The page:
This article was first written in January 2006 for the BeezNest technical website (http://glasnost.beeznest.org/articles/323).
Sometimes, you will find useful not to have to install Arkeia on your machine (a Linux system) to restore an old tape. Here is how.
Insert the tape into your device and rewind it like this:
# mt -f /dev/st0 rewind
Get the first 64k of the tape as a C program called readarkeia
# dd if=/dev/st0 of=readarkeia.c bs=64k
Edit it (readarkeia.c of course), there are chances you’ll have to clean it up a bit.
Compile it like this:
# gcc readarkeia.c -o readarkeia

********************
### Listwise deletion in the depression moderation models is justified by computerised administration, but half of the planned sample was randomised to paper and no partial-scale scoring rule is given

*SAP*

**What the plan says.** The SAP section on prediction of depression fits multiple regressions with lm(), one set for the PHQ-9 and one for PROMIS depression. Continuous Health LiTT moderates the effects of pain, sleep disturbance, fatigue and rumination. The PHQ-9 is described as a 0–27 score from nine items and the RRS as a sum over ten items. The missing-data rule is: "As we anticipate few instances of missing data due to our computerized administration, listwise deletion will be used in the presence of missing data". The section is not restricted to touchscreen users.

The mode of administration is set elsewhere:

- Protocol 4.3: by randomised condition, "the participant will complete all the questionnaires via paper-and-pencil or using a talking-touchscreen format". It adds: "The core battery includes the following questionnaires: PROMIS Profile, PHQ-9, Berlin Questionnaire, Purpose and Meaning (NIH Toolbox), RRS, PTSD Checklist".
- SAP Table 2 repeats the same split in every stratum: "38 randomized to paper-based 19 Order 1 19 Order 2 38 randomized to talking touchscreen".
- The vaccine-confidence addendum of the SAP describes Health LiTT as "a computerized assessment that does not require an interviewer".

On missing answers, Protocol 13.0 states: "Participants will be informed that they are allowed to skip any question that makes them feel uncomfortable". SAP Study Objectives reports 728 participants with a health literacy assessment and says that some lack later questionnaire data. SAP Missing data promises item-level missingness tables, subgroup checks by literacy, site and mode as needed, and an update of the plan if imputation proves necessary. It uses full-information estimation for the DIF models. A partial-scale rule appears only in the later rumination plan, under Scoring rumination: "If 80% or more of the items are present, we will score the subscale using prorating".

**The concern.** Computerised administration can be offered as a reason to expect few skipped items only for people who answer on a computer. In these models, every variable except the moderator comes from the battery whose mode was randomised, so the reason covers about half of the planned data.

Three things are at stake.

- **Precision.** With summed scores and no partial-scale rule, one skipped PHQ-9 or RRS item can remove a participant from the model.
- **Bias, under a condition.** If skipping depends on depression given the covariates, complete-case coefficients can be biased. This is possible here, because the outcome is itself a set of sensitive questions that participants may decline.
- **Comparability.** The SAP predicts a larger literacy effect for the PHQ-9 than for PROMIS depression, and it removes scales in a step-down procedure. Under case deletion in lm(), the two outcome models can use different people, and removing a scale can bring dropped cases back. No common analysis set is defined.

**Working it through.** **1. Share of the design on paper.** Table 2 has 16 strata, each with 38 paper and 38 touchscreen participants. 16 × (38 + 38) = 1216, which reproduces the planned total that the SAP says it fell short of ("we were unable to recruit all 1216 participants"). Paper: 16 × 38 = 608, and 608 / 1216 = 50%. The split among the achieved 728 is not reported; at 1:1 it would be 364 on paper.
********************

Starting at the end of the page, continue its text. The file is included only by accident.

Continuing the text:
If it doesn’t work, try again with the -Wall option to gcc.
Extract all your data , for example like this:
# ./readarkeia xvf /dev/st0
 it works mostly like tar
This article was first written in January 2006 for the BeezNest technical website (http://glasnost.beeznest.org/articles/322).
The Filesystem Hierarchy Standard (FHS) is meant to be a reference on how to manage a Unix filesystem or directory hierarchy.
- software to predict the location of installed files and directories, and
- users to predict the location of installed files and directories.
Achieving this by:
- specifying guiding principles for each area of the filesystem,
- specifying the minimum files and directories required,
- enumerating exceptions to the principles, and
- enumerating specific cases where there has been historical conflict.